Higher expectations

Diarmaid‘We were brought up to believe that the next generation will be better off than the last. We now need to lower expectations. The next generation will not be better off and they need to learn to manage this’.

This is a quote from a seminar I attended recently. Perhaps it is true. Maybe there is an awful pragmatism in its succinctness. Is there no alternative to a future of reduced opportunity and means? Do we have to get used to just making do?

I was brought up to believe that the most important thing to achieve was a good education. I was brought up to believe that if I worked hard I would get on. I was told that my parents and their parents went without to give their children the resources to get an education, so we could have a better life. I did what I was told. I worked hard, I worked late. So did others. Not everyone achieved.

There is a song by the Go-Betweens called ‘Born to a family’. It is about a boy who grows up aware that the path he is choosing for his life is different to his family. They were a family of honest workers. He chose a different path, a creative path. What could he do, but be faithful to who he was?

I like the song because I can identify with it. My own family have craft, care and engineering skill. I am a talker, a writer, a designer. I choose a different path. Despite the difference between our worlds, my family supported what I did, and believed that I would have a good future. They weren’t sure what it would look like but gave me the chance to find out. I did.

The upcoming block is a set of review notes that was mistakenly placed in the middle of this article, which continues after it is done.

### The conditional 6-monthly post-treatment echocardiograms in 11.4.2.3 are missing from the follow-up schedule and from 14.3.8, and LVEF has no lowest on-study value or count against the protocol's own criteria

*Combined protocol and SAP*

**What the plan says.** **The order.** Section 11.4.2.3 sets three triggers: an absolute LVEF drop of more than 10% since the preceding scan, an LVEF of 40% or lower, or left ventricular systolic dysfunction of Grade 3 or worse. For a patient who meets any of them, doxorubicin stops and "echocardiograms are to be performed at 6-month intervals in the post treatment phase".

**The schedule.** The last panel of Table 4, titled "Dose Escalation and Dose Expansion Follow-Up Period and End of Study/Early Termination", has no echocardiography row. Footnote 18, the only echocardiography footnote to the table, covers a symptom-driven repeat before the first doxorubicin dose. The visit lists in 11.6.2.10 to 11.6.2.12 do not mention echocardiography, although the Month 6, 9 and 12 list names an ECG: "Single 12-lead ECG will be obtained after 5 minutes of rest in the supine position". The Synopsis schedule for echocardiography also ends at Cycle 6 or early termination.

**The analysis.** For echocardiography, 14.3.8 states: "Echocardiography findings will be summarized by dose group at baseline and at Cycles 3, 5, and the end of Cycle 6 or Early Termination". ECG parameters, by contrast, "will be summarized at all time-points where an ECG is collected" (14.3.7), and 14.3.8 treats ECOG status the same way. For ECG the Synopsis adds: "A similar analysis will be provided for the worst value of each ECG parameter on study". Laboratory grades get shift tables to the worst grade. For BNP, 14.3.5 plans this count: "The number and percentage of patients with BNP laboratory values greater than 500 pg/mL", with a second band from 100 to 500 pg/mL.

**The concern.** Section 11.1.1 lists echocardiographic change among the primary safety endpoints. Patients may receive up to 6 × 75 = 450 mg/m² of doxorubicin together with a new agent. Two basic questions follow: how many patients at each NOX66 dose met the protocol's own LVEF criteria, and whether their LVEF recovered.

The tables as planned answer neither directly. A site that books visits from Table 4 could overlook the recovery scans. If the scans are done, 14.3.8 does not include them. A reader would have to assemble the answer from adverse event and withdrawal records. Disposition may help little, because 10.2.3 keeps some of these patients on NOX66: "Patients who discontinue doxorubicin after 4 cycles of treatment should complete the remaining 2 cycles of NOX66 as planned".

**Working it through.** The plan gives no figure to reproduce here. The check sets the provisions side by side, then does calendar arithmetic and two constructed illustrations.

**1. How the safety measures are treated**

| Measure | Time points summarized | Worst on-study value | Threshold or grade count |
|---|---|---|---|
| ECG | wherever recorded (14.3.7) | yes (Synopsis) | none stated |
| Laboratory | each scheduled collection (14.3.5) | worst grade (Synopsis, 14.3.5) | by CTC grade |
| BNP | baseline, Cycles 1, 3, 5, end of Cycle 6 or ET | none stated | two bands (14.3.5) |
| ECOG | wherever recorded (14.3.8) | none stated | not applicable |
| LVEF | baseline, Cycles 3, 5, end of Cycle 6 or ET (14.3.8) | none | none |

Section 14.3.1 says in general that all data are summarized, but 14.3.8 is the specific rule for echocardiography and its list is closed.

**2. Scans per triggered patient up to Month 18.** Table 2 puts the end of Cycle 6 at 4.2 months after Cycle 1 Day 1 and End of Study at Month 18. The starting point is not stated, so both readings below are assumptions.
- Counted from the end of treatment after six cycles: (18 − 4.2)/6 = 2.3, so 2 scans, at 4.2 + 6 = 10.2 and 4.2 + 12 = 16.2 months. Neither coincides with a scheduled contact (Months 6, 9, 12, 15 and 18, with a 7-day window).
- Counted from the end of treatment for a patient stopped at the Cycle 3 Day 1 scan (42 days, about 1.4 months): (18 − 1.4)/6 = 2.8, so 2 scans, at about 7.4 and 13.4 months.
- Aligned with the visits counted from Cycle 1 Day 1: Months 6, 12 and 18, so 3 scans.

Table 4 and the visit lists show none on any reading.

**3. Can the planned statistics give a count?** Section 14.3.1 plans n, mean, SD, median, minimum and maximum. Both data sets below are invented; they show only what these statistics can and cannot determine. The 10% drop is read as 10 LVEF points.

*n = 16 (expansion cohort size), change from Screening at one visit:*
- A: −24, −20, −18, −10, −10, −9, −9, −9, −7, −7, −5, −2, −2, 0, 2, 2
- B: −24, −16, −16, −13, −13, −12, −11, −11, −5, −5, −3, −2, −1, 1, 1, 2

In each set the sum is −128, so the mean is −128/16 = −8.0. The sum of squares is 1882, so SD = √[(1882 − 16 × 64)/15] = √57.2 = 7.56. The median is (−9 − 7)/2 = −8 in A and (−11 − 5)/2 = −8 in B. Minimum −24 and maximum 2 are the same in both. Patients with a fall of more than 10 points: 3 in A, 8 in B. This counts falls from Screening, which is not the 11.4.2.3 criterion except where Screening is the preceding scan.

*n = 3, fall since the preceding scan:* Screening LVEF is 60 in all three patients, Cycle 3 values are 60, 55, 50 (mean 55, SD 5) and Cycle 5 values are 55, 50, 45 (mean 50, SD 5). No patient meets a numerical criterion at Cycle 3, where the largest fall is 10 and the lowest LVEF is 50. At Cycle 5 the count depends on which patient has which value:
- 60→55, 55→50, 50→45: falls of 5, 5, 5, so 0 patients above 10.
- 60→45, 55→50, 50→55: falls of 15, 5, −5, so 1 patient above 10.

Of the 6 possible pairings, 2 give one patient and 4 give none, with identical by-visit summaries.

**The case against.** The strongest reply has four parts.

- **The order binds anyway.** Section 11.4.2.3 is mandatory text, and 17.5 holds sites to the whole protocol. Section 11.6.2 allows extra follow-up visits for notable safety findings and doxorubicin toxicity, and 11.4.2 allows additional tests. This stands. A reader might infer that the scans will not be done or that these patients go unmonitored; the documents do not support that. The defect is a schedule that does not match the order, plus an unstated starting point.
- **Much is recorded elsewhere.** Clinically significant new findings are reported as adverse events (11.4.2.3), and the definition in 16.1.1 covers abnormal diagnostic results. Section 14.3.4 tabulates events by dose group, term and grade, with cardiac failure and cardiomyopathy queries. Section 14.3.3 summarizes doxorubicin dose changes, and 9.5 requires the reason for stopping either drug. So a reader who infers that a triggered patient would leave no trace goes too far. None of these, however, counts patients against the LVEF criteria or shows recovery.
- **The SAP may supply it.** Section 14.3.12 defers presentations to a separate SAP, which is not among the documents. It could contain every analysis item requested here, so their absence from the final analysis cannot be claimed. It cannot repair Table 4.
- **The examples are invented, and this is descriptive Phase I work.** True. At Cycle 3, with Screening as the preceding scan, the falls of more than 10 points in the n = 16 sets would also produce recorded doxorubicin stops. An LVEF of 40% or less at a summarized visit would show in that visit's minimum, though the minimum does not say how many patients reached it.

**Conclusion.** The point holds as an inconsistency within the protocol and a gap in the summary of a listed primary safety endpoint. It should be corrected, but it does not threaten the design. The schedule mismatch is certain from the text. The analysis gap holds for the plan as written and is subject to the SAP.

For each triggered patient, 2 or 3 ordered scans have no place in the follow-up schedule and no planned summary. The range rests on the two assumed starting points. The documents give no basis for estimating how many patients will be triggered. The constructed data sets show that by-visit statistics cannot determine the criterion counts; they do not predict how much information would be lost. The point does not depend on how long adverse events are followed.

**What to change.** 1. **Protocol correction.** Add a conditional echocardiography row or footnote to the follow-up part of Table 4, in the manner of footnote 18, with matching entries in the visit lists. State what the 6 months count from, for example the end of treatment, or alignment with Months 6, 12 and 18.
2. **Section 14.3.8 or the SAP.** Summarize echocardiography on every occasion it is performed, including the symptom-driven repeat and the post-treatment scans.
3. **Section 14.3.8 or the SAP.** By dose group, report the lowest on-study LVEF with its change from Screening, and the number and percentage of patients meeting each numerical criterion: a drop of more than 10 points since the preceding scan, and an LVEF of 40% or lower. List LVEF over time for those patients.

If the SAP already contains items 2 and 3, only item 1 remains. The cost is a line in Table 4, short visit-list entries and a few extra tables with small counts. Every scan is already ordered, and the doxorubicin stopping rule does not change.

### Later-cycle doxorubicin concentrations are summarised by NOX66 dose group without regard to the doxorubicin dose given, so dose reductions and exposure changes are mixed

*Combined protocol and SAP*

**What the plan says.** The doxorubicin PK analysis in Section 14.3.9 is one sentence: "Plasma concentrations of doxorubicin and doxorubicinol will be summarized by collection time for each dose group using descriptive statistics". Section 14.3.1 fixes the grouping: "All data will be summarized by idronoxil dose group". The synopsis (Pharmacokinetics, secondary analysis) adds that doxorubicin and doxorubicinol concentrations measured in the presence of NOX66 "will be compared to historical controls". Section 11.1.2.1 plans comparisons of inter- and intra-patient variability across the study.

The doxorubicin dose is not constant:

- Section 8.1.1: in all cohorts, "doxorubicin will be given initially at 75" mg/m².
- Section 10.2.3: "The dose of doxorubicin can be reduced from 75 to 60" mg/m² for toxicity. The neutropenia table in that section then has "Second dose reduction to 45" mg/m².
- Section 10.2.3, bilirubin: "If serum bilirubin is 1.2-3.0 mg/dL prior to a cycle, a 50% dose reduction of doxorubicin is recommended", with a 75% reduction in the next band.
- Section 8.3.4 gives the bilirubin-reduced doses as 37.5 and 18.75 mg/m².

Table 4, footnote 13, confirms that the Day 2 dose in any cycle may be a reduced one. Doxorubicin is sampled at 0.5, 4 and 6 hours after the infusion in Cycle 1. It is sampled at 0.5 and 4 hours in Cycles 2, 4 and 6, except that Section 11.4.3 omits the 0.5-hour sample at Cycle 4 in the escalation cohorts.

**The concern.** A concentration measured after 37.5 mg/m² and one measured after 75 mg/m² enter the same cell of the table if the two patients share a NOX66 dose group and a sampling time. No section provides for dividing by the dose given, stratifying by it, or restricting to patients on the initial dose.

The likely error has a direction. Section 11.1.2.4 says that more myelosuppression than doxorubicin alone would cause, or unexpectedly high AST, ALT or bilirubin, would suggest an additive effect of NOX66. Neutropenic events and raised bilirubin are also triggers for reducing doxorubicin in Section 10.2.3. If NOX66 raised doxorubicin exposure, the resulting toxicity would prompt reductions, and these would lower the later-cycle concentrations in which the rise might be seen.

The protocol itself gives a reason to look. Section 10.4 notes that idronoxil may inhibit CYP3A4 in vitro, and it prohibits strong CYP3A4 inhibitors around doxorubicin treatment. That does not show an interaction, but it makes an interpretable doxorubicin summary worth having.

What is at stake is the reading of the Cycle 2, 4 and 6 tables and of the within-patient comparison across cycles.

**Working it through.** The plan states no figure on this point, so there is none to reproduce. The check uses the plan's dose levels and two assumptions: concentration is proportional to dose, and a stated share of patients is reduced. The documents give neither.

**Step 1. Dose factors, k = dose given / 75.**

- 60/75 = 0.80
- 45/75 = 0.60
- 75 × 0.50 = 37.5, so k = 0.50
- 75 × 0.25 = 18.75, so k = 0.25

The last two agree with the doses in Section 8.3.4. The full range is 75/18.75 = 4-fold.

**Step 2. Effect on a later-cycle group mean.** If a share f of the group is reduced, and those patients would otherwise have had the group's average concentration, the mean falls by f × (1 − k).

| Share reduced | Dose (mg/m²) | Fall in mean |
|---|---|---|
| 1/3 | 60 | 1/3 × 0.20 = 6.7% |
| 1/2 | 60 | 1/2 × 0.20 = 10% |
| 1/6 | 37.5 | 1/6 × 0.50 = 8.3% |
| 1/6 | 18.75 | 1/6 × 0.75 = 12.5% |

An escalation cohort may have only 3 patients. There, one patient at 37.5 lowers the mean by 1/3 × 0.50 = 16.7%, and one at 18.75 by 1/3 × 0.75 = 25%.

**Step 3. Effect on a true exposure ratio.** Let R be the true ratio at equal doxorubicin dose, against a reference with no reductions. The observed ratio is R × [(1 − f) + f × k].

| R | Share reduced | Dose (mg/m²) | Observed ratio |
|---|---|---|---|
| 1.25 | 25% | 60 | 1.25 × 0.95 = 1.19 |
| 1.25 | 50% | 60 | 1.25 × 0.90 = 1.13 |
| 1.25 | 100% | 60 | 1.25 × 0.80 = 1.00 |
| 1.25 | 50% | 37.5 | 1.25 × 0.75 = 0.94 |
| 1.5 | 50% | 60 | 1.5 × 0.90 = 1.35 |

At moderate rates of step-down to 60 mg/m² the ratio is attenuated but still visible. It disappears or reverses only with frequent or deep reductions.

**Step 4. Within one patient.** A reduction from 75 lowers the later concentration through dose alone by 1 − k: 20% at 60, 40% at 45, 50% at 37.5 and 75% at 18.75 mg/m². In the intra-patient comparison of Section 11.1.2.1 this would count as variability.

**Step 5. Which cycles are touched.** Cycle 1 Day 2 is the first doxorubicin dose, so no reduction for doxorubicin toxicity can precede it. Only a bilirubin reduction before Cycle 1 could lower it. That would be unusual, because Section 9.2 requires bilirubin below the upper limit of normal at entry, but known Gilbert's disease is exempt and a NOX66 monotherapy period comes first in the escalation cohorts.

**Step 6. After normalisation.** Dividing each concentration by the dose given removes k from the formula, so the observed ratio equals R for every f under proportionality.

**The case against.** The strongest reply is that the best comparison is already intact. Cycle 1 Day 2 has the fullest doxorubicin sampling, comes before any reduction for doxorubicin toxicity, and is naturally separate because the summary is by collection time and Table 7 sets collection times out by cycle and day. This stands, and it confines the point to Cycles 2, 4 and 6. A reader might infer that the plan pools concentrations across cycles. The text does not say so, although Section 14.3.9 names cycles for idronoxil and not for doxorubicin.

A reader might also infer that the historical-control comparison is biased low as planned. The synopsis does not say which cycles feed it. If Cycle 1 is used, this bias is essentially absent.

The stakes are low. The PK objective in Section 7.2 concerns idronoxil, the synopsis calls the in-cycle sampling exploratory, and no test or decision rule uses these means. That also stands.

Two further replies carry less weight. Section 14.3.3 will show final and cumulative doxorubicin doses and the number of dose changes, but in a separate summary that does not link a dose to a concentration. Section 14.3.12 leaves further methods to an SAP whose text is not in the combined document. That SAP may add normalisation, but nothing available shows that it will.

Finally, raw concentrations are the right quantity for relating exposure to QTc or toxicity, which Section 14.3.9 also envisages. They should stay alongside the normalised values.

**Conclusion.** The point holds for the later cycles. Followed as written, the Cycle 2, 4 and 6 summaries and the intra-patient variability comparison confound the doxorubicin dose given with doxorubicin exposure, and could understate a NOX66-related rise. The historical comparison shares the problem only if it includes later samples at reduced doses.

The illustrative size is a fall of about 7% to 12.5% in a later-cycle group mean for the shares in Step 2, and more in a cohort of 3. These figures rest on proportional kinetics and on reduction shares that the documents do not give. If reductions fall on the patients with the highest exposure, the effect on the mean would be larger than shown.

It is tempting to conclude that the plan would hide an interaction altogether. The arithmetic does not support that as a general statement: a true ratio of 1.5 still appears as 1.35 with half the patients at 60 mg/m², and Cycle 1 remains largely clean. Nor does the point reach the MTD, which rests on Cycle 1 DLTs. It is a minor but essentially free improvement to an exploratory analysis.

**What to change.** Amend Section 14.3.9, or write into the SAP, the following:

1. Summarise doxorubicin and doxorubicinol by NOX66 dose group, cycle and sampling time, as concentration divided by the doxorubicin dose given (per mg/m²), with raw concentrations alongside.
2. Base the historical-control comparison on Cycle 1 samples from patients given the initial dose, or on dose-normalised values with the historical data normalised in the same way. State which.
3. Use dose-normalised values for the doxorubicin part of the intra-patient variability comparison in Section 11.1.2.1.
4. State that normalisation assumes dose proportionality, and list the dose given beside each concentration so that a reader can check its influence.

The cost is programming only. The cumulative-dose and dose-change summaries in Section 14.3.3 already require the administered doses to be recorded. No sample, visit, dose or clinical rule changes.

Part of getting to where you want to be is believing that something is possible. Sometimes, in some situations people feel stuck. The conversation goes round and round, and gets no where. There is no obvious way out. Sometimes, we just have to believe that a different future is possible.

At the seminar, the man who talked about lowering ambitions spoke with passion about the landscape and seascape that we were looking out upon. It was spectacular, and filled the imagination with thoughts of ‘what if?’ The area is poor, measured in the standard ways of deprivation, but it is rich in potential, and in passion. As the man spoke about the possibility of re-thinking the ecology of the area, making spaces for people to grow things, to express themselves, to build differently I thought that this was not the narrative of a lowered set of expectations. It was the narrative of desire, of a want, a hunger, an anger, and a frustration about the barriers in the way of achieving the imagined.

I do not believe we should lower expectations. No one wants to collaborate to make things worse. Raise the bar for thinking differently, and raise the stakes to hold people accountable to achieving it. I have a son and a daughter. They are full of the same potential in people as the landscapes and seascapes we looked at from the window of a hotel in a poor area. I want the best for them, in a future I don’t yet know and don’t yet understand.

In the 1960’s Juhani Pallasmaa and people like Buckminster Fuller imagined a new future that we as people could imagine and create. It was based on an idea of design as a rational process which understood the connection and consequences of the use of resources, society and environment. It is a set of insights that give me hope, faith in the power of people to think and build a better future for everyone. It is my expectation that we will deliver on it.


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